Chad Christopher 11/05/2018 | Posted in Whitewater
I’ve been debating whether to say anything publicly or not about recent events because of the sensitivity of the subject matter.
As these types of situations go, human nature is to blame something or someone and go on a rampage to bring that thing or that person to justice.
If you are a kayaker, especially a kayaker in the southeast you know that this has been a challenging year on the community.
We have lost 3 amazing members of the community and while I’ve had varying degrees of friendship with all three, it is hard to quantify how large of an impact they left behind.
I first met Maria Noakes at the “Green River Takeover” last year, I caught a shuttle to the top with Maria and some other friends, sitting in the back talking to her was incredible.
She had such a passion and a contagious excitement in her voice, it didn’t matter what subject she discussed everything that we talked about was delivered with a smile and in a graceful manner.
I paddled with her several times last summer and every time I ran into her on the river I was met with her preeminent smile that was impossible to forget.
We grieve for her young men and her husband left behind, and by recanting stories and sharing memories we honor her life and her passions.
Burton and I had trained together for the past 2 years for the Green Race and did many practice laps together.
He was impossible to miss because you always could see his smile tucket somewhere under his glorious beard.
My favorite Burton memory is in 2016 his start time was right before mine and right before he started he looked at me and said, “Make sure not to run me over at Gorilla”.
We both laughed for a second and he exploded from the starting line, my next thought was that I couldn’t match that speed so there wasn’t any worry.
When I dropped into Zwicks I saw Burton out of the corner of my eye to the left, he had gotten blown wide and I went by him without incident.
Dropping into the notch I made several mistakes and flipped in the eddy before the launch pad, one of the times I rolled up Burton came flying through and hit my stern.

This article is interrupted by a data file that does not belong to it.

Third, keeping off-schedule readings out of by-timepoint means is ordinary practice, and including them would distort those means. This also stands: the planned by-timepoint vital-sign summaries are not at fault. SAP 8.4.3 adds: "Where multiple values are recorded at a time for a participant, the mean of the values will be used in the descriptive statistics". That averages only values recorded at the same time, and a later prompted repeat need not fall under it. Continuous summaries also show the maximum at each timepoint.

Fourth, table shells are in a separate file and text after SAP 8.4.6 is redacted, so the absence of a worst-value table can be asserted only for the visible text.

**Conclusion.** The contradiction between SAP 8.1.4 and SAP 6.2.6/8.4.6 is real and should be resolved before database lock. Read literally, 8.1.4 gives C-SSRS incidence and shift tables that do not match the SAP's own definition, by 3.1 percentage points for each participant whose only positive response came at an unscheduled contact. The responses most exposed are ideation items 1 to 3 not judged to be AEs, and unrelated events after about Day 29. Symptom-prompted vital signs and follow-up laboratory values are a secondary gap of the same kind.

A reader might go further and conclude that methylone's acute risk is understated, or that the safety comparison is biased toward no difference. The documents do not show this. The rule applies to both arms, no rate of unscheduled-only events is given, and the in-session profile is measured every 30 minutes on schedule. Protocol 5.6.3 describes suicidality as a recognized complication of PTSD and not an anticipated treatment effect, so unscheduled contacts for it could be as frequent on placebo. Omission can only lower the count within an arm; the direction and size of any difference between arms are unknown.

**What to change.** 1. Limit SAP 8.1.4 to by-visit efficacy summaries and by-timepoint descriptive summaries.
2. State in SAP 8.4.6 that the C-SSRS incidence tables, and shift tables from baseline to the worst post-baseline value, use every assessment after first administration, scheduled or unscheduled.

At the finish line, we had several laughs over the irony of him warning me to watch out for him and then him catching me and plowing into me in the eddy.
Burton was class, on the river, off the river, it didn’t matter. He made you feel welcome if you were a new boater and I always saw him in the Green with a new face that he was showing down for the first time.
Matthew was always quiet, I met him several times at Sunshine last year and hung out in the parking lot with him and a few others.
He was a young charger and could slice a boat like crazy, he always would back up things he talked about.
If there was a move on the river that he was recommending, it was because he had perfected it and wanted to share it with others.
He struck me as very quiet and humble, linking together impressive moves on the water and act like it was just a normal day.
Now, what is the common theme with these three tragedies?
That is the problem, there is none.
Maria had run the Cheoah hundreds of times, Burton was toward the end of the gorge at Linville winding down a perfect day, and for Matthew, it was just another day on the Green.
While this is hard mentally to swallow, this is the risk that we deal with associated with our sport.
This doesn’t sit well with us because we want to lash out and blame something, whether it’s old equipment, poor paddling companions, or paddling group size.
Now with risk, there is always mitigations, and we should strive for that as much as possible.
But speaking for myself, I have done more risky things than this numerous times.
If I can’t find paddling partners I’ve hiked my shuttle and ran rivers solo back to my car.
I’ve done several remote gorges that were more difficult than Linville, and been running laps on the green for 5 years now.
At any time over the past 7 years one of these incidents could have happened to me, and we don’t like to think about this.
This is a tough pill to swallow and makes us think about our own mortality, we load our gear up and head to the river without a second thought, fully expecting to have a phenomenal day on the river with our friends.
Risk is elemental to this sport and synonymous with the community, we push ourselves and others around us to progress and hone our skills together and as a group.
None of these three were boating above their skill level and had DECADES of combined experience paddling whitewater.
While this is something we don’t think about, everyone on the river is capable of being the victim of a freak situation.
This should not drive us to stop pursuing the things that bring us joy, but these topics need to be addressed from time to time to remind us that each river trip is a gift to be cherished.
So while we have lost 3 incredibly valuable members of the paddling community, we honor them by not pointing fingers.
We honor them by keeping eyes on other paddling groups around us and having as much fun on the river as physically possible.
Share the stoke, be kind to others, and keep paddling!